Trust your gut: The danger of scoring wine and beer with points


Choices, choices: At Beer Run, there’s no need to heed ratings. Sample each brew on tap and then make up your mind. Photo: Christian Hommel Choices, choices: At Beer Run, there’s no need to heed ratings. Sample each brew on tap and then make up your mind. Photo: Christian Hommel

Most wine drinkers are aware of the 100-point scale, whether they are familiar with Robert Parker and his recently sold Wine Advocate, or simply with the numbers on gold medallions adorning shelves of bottles. Although these numerical shelf-talkers are helpful to a lot of customers when it comes to purchasing decisions, they are often a little too helpful when it comes to the mentality people adopt when developing purchasing preferences.

The scenario we’re discussing is one where someone gets into drinking wine, and goes bargain shopping, using these points to determine “value.” What this customer doesn’t know is that the 95-point bottle they’re considering may be from a spinoff competition that decides to adopt a 100-point scale, and not the esteemed Parker scale. In the other case of a genuine Parker score, these consumers may have no idea that Parker tends to prefer big, jammy, high-alcohol New World wines. If this person’s palate is sensitive to alcohol, or prefers balanced, medium-bodied wines, he may not understand why he doesn’t like a high-rated wine, and may question his own palate. (Which is wrong!)

If this person wanted to learn about his preferences in wine, he could focus on countries, regions, varietals, and other characteristics not related to ambiguous points to determine what he likes. The world of wine is intimidating enough without these statements of quality acting as barriers to learning.

Turn to the other side of the coin in craft beer, and the points system is pretty well established too. Fortunately, these ratings come predominantly from users, and not the man behind the curtain. User review websites such as Beer Advocate and RateBeer drive the majority of beer reviews, and they have the potential to be helpful to inform other drinkers of one’s opinion of a beer. However, a lot of these reviews are full of forced writeups in which a user lists as many descriptives as possible in order to somehow display a deeper knowledge or understanding of beer drinking. It wouldn’t be an issue if someone new to craft beer could easily sniff out the snobs, with their skewed sense of self-efficacy and laughable over-analysis. But because of the abundance of such reviews, it may appear as if being able to write a paragraph each about the appearance, taste, mouthfeel, and aroma of a beer is the only way to understand what one is drinking. This is simply not the case.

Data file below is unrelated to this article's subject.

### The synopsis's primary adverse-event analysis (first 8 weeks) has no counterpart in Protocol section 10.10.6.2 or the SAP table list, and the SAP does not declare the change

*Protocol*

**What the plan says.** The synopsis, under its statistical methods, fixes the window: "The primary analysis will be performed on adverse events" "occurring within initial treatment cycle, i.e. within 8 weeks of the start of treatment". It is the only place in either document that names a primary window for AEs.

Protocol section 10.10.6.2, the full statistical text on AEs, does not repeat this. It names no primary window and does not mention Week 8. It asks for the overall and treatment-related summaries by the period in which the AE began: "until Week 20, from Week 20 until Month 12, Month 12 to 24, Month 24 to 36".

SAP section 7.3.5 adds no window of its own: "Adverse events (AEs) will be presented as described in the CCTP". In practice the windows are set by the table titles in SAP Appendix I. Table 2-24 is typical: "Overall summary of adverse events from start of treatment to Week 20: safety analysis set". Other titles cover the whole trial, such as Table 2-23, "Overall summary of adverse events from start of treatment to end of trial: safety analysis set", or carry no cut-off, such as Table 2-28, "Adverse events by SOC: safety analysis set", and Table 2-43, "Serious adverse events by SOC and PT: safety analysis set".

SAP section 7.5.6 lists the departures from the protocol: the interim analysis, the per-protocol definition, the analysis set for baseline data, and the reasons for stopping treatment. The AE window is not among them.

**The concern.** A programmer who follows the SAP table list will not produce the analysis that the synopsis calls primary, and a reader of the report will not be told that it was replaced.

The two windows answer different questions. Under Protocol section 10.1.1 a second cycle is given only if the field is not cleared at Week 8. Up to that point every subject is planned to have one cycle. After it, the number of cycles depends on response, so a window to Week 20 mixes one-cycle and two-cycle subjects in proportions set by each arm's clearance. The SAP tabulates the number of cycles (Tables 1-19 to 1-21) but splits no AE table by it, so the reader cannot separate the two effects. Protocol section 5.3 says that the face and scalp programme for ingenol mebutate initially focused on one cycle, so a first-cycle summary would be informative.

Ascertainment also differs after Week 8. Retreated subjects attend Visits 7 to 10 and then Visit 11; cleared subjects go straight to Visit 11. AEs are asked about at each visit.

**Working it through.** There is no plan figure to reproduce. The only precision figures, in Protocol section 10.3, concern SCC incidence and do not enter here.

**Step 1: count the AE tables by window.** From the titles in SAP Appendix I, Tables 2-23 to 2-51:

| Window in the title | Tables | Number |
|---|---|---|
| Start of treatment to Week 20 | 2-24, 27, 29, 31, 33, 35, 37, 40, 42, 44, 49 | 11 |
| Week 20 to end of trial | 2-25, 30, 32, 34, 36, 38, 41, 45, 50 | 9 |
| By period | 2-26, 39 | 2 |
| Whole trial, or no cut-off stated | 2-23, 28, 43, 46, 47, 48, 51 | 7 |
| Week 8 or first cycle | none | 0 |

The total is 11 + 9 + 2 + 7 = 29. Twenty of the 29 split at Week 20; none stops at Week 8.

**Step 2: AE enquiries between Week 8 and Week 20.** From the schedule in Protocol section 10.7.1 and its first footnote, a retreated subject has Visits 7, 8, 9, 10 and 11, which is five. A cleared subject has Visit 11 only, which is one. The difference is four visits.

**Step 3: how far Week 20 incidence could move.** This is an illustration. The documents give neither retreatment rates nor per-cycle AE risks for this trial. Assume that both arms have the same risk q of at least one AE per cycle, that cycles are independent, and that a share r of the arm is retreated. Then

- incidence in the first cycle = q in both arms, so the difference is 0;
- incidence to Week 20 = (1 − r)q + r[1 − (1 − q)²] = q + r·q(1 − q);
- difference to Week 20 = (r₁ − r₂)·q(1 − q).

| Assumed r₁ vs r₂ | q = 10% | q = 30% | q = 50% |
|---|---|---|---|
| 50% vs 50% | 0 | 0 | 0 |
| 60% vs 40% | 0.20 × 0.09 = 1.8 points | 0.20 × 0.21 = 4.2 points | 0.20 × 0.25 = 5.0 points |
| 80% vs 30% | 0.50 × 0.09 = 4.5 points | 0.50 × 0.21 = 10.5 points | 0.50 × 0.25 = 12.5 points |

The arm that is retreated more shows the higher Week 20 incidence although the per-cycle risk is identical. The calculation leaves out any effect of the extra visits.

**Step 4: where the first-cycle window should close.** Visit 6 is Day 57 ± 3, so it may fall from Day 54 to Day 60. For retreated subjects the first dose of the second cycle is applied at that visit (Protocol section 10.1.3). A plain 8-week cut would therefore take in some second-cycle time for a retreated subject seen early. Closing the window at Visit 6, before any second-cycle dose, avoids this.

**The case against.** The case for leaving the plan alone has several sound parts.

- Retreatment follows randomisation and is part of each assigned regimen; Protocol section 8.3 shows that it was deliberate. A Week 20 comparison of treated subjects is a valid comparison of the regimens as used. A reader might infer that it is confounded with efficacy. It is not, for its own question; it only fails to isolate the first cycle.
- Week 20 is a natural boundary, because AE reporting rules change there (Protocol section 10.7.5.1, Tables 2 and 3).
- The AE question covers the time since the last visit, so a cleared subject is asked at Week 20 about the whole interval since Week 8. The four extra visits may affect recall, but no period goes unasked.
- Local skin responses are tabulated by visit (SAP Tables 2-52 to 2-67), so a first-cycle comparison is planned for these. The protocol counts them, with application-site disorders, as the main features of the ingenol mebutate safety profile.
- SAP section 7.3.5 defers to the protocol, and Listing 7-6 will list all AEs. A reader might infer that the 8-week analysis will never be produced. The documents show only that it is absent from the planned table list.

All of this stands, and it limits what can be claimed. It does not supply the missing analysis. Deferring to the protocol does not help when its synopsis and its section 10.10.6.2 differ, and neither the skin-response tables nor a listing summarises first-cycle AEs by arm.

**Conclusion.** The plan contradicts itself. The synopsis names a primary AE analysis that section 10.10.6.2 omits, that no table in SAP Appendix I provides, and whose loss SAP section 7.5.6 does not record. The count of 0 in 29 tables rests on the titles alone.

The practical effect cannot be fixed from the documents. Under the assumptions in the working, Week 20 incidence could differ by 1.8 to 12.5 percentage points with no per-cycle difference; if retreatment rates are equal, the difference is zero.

This type of analysis will undeniably improve the palate and understanding of a seasoned or even intermediate drinker. In the process, however, it alienates people who are coming into craft beer in the same way that hoity-toity wine writing and scoring intimidates people who just want to enjoy wine. As someone who has worked for years in a winery’s tasting room, nothing is more disappointing to hear than a customer saying, “I don’t know anything about wine.” Says who? At what point was this person told that because they don’t understand the superfluous nuances described in a shelf-talker, that he doesn’t know how to enjoy wine? Although beer has the reputation of being the more everyman beverage of the two, elitism and nose-thumbing in craft beer pose every bit the risk of keeping potential craft drinkers in their macro or “crafty” comfort zones the same way the wine industry has to its entry-level consumers. The last thing anyone in the beer business wants to hear is a customer admitting his or her lack of knowledge preemptively.

It’s unnerving to see scores used as a marketing ploy that could pave the way for corresponding purchasing decisions. The same way that so many new wine drinkers can lose focus on varietal and region, so too could beer consumers when it comes to beer style, ingredients such as hops and malt, or the source brewery. Much of the wine industry’s marketing advice these days is to get away from old standards of analysis, and ask “which one do you like?” The beer industry (and its writers, supporters, and advocates) should learn the lesson of a neighboring industry that is only now learning to stop telling its customers how little they know.

Trust in one’s own palate and a basic understanding of styles and ingredients will go a lot further than flowery prose and a number rating. For all of us, it’s essential that people revere their own judgment first and foremost.

Posted In:     Living


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